July 18, 2008

Two Movies That Actually Have Something To Do With Each Other: Hellboy 2 / The Dark Knight.

Almost five hours of movies (Guillermo del Toro's Hellboy 2: The Golden Army and Christopher Nolan's The Dark Knight) and four hours of sleep later, I find that I can barely string together a coherent review. (This is also a break from my usual Two Movies That Have Nothing To Do With Each Other series, because they're pretty similar.) I'll leave the real reviews up to Barb, who (we're such nerds) just posted hers within minutes of my posting this [WARNING: SPOILERS in her entry!] and Oscar, so here are some random notes instead. I tried keeping this under 1000 words, but no dice:

1. As great as Hellboy 2 was, The Dark Knight blows the 2008 summer movie lineup out of the water. Easily one of the best films I've seen this year. I missed seeing Iron Man and Hancock, and sure, that X-Files movie won't be out for another week or so, but The Dark Knight was simply fantastic. Leave work early, find babysitters, cancel unnecessary meetings, even promise to see Mamma Mia or The Sisterhood of the Traveling Pants 2 as a trade -- just go.

2. The guy at Jack London Square Cinemas told me last night that 600 people were coming to the midnight show. People were lined up before 10 pm, so strategize!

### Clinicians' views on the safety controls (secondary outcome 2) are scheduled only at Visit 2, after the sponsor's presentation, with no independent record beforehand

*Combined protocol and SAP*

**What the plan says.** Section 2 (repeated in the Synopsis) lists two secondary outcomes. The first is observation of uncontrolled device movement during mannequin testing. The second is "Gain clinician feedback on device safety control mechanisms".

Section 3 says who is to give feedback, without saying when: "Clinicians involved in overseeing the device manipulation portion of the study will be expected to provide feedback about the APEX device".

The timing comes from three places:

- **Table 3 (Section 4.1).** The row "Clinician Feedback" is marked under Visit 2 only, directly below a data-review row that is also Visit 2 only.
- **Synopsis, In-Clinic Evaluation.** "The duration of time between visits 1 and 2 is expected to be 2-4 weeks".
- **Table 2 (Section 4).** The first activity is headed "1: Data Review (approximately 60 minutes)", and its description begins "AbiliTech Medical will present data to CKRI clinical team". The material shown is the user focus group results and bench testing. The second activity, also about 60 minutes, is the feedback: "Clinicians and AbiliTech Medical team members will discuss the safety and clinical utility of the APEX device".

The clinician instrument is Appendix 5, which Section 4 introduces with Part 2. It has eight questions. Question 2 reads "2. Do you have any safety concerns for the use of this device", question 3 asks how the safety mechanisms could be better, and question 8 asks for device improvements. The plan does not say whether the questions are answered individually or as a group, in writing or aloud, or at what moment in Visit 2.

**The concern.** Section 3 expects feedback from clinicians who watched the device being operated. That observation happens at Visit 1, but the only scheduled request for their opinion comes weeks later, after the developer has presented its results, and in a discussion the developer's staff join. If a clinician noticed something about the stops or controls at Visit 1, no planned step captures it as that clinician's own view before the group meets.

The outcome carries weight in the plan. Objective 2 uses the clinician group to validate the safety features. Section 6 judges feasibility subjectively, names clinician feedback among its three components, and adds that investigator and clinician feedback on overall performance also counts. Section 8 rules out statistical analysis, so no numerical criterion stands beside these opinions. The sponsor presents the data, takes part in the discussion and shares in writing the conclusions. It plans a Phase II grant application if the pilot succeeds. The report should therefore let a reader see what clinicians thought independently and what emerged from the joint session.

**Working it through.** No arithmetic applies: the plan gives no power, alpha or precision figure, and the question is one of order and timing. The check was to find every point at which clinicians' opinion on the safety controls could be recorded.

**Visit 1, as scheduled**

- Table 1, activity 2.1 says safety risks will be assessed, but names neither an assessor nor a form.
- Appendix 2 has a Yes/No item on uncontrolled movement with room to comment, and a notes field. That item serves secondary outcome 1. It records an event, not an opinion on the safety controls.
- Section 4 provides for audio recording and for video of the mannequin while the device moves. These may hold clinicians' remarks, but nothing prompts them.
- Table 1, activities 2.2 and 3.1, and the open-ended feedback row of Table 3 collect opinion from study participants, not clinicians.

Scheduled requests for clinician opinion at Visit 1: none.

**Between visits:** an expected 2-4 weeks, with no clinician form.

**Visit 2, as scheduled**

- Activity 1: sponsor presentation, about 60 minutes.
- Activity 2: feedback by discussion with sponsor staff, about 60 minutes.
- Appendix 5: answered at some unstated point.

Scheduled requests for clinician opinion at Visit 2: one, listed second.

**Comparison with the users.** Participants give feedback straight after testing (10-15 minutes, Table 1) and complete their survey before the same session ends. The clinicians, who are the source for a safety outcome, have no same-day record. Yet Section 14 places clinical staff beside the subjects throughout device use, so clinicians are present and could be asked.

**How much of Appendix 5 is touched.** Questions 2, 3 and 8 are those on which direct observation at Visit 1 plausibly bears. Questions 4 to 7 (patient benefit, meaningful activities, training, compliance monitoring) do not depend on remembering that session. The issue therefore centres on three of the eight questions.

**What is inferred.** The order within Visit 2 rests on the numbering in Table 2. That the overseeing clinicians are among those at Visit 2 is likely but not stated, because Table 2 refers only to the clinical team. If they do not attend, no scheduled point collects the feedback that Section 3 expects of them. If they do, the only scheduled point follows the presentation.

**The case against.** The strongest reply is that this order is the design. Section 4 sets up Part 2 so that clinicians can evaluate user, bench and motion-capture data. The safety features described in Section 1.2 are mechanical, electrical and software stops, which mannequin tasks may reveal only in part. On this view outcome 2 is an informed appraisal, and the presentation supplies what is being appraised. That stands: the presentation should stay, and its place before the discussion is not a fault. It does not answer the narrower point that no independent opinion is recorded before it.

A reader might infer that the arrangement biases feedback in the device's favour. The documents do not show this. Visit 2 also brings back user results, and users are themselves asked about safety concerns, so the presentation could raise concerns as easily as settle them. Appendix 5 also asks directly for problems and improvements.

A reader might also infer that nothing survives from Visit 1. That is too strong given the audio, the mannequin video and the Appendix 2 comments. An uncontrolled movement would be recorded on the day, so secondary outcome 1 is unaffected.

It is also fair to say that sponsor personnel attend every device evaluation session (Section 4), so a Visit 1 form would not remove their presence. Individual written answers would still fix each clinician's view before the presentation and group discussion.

3. Selma Selma Selma, lovely as ever. (My friend Jane once said, "Selma Blair?? Ugh! She looks like some Comp Lit major from Radcliffe!", or words to that effect, to which I answered, "Exactly.")

4. What The Dark Knight "lacks" in terms of visual variety -- it's practically a uniform palette of washed-out blue and gunmetal -- Hellboy 2 delivers in spades. The surreality of Pan's Labyrinth (a film I didn't care for very much, actually) runs gloriously riot in Hellboy 2: carnivorous tooth fairies spilling out of the woodwork, caverns with enormous cog wheels, a truly frightening Angel of Death, and an entire bestiary seen only in bad dreams. (Thank goodness they're del Toro's and Mike Mignola's dreams, not mine.)

5. And three reasons to go early: previews for Quantum of Solace, Terminator: Survival (Christian Bale as John Connor!), and a third, shiver-inducing preview, which you may have heard about already, but here's a hint about what that movie is: "This city is afraid of me. I have seen its true face."